“With every page, we added we learned, step by step — we learned how to structure pages, how to structure the whole system, and we learned how to align differences between individual design teams and how to get people to make decisions that can be structured and documented.”
While we’re building the design system, we never stop collecting feedback by everyone on the Firefox team. In the end, those people are our primary users.
We like to think of the design system as a tool, a tool which enables other people, designers and non-designers, to design. It saves time on digging into Sketch files, trying to find patterns from other designers, and fixing design issues like incoherency, accessibility across platforms, and localization.
During Mozilla’s June 2017 All Hands in San Francisco, we spent hours just talking with different product teams, asking for feedback. How are they using the system? How is the system relevant for them?
Photon Design System: today
First, we gave it a name: Photon — it just makes sense, right?
Three months ago, we had a lot of visual decisions documented on the website, and many of those decisions were already on the Nightly release, but the design of our site didn’t really seem to reflect any of it. So, we applied all the principles documented in the product. The Photon Design System website today reveals how we use it in the wild.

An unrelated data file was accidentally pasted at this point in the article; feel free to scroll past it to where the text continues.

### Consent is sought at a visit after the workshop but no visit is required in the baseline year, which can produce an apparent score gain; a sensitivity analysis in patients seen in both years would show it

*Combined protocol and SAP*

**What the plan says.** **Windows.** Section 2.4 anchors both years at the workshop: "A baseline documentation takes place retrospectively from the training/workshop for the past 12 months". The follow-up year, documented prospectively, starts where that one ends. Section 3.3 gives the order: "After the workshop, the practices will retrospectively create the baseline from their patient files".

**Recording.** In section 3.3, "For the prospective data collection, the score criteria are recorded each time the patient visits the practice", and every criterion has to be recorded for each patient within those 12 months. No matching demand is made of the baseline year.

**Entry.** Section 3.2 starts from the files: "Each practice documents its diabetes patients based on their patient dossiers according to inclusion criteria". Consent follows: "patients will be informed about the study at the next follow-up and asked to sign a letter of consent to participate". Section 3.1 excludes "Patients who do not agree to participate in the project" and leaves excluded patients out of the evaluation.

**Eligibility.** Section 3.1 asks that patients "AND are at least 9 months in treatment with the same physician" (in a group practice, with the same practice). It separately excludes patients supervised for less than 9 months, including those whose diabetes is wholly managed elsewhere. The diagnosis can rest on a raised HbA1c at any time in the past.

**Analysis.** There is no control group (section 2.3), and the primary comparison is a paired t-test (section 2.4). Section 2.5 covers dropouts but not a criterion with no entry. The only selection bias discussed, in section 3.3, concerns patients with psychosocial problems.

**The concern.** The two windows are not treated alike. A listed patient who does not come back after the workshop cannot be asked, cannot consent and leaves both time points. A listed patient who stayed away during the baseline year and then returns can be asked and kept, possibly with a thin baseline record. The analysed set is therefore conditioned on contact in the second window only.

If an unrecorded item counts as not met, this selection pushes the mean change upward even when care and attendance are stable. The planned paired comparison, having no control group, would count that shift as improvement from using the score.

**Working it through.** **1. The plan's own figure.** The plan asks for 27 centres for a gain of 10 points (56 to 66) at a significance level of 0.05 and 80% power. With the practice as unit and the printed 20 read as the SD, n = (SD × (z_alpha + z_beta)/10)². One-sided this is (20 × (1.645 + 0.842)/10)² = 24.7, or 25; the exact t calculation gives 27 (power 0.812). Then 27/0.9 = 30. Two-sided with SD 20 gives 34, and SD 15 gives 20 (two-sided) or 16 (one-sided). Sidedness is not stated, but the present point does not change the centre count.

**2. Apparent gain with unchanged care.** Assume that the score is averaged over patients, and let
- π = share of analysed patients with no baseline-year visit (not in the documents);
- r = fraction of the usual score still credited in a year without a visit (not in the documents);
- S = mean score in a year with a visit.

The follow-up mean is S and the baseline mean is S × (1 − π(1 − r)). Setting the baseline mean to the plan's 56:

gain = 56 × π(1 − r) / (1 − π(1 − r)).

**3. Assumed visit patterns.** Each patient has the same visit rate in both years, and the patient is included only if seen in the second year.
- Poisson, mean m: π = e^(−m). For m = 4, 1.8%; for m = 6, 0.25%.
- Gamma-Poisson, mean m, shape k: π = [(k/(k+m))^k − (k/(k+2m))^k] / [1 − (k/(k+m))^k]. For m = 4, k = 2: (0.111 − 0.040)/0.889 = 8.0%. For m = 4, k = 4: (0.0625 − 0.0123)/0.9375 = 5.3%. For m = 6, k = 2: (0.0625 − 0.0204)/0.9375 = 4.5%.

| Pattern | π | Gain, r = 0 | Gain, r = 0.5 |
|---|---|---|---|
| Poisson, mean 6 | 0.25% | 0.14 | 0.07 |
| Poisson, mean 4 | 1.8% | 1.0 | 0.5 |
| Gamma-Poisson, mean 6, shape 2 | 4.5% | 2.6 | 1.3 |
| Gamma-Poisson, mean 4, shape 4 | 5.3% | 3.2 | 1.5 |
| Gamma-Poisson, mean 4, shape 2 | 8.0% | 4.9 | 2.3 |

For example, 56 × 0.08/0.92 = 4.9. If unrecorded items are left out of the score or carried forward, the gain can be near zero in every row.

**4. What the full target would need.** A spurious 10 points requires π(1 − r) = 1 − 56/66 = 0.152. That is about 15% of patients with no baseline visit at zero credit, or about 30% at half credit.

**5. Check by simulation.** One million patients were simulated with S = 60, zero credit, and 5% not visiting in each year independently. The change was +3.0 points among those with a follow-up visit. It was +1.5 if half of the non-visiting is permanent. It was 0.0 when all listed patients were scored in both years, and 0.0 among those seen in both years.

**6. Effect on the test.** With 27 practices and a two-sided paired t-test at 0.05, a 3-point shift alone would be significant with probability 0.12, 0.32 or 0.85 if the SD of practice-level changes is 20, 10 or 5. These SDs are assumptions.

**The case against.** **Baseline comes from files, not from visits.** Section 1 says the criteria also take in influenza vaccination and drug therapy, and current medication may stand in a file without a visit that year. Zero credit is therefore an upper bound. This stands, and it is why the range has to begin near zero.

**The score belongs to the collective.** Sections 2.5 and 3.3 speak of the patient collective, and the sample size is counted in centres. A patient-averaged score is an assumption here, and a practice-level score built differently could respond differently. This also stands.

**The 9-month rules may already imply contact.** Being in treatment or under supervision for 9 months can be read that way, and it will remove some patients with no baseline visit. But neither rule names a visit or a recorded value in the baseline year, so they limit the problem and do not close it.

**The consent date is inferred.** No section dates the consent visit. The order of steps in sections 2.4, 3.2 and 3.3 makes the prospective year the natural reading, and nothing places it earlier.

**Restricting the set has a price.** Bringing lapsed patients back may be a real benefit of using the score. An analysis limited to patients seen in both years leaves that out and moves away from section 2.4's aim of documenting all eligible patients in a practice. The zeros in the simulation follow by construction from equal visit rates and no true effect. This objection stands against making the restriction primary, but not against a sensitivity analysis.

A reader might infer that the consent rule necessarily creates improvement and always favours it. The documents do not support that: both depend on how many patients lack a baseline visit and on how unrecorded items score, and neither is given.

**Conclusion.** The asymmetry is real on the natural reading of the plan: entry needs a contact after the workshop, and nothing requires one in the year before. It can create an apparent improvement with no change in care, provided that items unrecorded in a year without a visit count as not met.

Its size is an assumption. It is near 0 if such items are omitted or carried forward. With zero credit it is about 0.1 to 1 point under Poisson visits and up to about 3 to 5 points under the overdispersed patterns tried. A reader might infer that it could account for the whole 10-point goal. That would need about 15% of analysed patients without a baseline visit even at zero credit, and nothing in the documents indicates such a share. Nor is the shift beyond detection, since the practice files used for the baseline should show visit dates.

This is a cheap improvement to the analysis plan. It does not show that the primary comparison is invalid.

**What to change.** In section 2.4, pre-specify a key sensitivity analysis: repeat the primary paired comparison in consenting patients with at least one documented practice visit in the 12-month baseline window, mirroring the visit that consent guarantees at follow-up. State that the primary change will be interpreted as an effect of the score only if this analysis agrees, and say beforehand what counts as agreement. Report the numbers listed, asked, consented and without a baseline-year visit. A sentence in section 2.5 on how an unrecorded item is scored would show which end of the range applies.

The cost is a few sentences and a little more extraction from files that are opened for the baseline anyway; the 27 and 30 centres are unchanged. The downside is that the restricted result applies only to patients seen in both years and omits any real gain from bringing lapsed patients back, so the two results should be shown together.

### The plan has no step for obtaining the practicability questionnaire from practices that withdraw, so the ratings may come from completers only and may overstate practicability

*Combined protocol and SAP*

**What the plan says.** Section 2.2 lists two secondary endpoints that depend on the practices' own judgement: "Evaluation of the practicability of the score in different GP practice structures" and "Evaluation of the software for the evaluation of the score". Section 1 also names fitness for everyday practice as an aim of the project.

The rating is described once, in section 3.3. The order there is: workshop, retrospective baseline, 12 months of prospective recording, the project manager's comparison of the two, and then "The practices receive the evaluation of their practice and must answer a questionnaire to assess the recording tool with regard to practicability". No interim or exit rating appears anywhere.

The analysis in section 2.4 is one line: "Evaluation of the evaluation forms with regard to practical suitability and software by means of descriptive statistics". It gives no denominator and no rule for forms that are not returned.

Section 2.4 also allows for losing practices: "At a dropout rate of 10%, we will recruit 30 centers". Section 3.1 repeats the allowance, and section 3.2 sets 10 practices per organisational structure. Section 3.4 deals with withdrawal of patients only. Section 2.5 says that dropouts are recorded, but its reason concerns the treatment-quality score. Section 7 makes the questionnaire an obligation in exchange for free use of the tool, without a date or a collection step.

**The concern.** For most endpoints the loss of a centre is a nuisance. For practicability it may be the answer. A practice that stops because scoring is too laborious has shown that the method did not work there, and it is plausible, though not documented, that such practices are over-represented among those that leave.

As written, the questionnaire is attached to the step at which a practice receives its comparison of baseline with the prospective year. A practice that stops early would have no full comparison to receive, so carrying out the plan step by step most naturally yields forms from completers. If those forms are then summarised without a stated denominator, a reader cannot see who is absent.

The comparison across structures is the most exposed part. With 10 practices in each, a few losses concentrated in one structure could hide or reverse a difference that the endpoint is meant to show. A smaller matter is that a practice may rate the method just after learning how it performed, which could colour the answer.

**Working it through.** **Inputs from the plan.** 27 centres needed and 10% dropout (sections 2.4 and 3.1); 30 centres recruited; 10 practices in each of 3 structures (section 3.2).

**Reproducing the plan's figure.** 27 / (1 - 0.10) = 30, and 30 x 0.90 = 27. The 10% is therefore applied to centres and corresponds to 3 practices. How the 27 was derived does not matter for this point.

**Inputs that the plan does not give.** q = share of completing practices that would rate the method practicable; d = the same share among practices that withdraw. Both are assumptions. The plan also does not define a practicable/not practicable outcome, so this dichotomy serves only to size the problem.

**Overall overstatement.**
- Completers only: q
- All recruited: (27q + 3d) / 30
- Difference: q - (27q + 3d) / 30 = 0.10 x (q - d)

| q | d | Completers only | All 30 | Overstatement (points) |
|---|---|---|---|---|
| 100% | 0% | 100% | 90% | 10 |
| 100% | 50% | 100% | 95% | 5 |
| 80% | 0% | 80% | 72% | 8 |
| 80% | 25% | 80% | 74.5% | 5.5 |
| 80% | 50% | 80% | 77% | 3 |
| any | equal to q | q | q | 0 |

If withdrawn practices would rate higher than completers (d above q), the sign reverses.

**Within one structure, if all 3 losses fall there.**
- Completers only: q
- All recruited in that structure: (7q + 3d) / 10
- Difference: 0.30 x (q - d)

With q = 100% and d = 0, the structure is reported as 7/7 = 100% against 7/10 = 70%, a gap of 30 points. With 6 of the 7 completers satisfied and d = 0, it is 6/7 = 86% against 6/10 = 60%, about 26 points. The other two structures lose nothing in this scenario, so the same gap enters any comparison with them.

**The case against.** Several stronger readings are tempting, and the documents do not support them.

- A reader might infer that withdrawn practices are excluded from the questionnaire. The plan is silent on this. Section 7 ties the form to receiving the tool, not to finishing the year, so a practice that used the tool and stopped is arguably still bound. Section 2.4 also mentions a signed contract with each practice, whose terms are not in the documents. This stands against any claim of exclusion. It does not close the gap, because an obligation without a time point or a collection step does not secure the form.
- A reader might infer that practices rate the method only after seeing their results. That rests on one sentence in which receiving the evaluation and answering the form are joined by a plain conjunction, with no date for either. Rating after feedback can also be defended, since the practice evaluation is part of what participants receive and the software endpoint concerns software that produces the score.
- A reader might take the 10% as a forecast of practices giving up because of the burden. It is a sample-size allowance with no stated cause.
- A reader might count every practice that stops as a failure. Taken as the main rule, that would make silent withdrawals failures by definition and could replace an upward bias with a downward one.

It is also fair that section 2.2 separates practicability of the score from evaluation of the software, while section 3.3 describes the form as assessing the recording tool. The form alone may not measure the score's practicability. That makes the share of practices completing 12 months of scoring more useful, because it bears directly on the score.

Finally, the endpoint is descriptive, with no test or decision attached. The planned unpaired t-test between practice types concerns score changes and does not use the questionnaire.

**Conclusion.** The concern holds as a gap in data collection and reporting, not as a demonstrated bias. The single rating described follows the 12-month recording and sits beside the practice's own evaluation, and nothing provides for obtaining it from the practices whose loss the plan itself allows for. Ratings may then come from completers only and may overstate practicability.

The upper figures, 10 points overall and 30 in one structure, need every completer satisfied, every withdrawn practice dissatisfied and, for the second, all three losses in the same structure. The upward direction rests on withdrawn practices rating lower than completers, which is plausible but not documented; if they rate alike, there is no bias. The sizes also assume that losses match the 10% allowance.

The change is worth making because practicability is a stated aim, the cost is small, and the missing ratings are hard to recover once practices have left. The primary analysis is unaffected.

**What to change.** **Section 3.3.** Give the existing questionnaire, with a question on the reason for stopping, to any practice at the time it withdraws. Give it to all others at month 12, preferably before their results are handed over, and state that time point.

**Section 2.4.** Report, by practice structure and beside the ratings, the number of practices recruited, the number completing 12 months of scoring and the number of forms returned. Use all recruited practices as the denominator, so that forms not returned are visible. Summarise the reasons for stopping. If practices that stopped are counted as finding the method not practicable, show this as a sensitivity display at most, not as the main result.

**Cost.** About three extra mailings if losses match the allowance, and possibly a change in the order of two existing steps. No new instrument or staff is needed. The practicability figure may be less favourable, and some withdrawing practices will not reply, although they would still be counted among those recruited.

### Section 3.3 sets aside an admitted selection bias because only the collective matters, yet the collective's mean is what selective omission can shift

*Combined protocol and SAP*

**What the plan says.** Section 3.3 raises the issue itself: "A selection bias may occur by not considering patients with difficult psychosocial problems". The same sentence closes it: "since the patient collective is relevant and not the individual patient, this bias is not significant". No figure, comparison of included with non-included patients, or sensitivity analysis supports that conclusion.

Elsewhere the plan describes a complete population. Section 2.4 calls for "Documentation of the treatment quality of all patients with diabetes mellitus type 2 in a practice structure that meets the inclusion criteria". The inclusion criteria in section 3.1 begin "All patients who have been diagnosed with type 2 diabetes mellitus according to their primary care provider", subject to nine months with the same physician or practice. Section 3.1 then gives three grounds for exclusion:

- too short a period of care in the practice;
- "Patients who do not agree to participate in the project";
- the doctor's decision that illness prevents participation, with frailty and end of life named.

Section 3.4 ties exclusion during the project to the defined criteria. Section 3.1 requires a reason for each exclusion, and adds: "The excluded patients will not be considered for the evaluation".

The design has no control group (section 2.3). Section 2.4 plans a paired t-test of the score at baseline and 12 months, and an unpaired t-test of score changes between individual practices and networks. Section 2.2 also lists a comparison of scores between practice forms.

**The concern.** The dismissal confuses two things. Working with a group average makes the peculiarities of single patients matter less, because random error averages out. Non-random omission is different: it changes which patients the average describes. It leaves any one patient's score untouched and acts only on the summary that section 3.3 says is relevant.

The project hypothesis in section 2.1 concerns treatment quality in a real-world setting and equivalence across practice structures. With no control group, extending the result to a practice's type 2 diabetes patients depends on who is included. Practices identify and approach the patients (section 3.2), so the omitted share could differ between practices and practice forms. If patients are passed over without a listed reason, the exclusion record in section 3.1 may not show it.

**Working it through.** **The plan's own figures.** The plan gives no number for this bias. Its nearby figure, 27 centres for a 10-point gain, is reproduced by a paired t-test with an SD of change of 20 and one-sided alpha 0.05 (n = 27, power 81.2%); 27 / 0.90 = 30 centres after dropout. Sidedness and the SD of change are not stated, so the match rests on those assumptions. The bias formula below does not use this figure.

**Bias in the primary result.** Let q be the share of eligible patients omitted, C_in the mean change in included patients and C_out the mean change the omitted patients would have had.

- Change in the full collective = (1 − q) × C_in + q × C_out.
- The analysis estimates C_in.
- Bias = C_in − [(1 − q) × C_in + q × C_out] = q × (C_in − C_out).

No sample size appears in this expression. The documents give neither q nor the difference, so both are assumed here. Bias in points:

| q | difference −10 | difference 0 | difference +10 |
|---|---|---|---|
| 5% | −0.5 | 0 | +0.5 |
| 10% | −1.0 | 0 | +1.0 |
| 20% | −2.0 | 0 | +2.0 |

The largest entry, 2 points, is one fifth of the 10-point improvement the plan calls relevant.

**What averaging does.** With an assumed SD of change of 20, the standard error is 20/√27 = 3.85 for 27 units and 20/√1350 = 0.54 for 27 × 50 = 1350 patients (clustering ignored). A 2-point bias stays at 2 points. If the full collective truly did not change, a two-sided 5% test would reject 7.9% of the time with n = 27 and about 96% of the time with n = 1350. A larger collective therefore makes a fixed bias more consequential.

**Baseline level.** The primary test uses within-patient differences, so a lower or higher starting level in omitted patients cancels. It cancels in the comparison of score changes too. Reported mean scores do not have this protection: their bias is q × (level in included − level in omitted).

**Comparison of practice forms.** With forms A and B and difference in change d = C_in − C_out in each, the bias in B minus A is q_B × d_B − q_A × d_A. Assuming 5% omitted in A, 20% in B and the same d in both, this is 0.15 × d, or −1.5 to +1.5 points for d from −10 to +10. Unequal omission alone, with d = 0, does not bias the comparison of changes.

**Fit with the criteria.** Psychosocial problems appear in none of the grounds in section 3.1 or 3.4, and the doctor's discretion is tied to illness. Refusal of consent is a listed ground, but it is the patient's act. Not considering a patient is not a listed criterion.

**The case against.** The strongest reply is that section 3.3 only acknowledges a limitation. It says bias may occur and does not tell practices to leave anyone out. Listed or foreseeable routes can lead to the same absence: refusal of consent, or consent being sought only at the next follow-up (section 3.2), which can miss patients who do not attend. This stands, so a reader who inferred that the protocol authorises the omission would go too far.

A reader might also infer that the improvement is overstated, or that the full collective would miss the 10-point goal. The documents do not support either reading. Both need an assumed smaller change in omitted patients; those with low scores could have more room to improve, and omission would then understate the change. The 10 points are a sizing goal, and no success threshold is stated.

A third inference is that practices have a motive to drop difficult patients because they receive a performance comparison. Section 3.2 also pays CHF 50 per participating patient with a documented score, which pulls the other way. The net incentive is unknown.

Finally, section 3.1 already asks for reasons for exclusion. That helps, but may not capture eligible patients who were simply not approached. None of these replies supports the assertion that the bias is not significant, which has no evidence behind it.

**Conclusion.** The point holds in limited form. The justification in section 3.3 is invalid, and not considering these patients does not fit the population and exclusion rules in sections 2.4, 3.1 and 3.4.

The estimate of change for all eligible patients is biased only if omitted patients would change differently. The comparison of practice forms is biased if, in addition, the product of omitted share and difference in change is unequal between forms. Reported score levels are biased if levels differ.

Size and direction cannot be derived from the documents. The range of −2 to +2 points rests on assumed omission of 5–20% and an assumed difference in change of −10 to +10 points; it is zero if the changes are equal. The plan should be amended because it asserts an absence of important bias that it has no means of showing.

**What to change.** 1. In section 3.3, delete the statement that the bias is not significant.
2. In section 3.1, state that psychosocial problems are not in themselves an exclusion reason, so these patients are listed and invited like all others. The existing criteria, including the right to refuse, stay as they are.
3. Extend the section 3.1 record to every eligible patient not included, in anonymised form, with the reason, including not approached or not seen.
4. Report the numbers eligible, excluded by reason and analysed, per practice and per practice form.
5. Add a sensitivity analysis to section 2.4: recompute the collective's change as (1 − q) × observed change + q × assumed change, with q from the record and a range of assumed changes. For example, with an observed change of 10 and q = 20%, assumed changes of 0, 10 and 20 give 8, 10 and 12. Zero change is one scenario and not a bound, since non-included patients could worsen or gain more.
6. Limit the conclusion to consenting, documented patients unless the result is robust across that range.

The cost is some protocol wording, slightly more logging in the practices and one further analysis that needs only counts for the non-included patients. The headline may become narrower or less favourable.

We are working on the components and patterns. Day to day, our job resembles a detective’s. We follow leads in all the products and identify the ones that can bring extra value to the Firefox team. Where we see complexity, we act to simplify.
We want everyone who builds for Firefox to use the design system in their everyday workflow. Using the design system should be not more than easy, it should feel natural. To accomplish that, we’re focusing not only on the content but also on building tools and resources.
For many, today is just another day. For the Photon Design System team, it’s when we see the system’s value realized.
A design system is not built overnight but shaped gradually through our daily practices. It evolves every day — or maybe every week — and most importantly, it’s never done.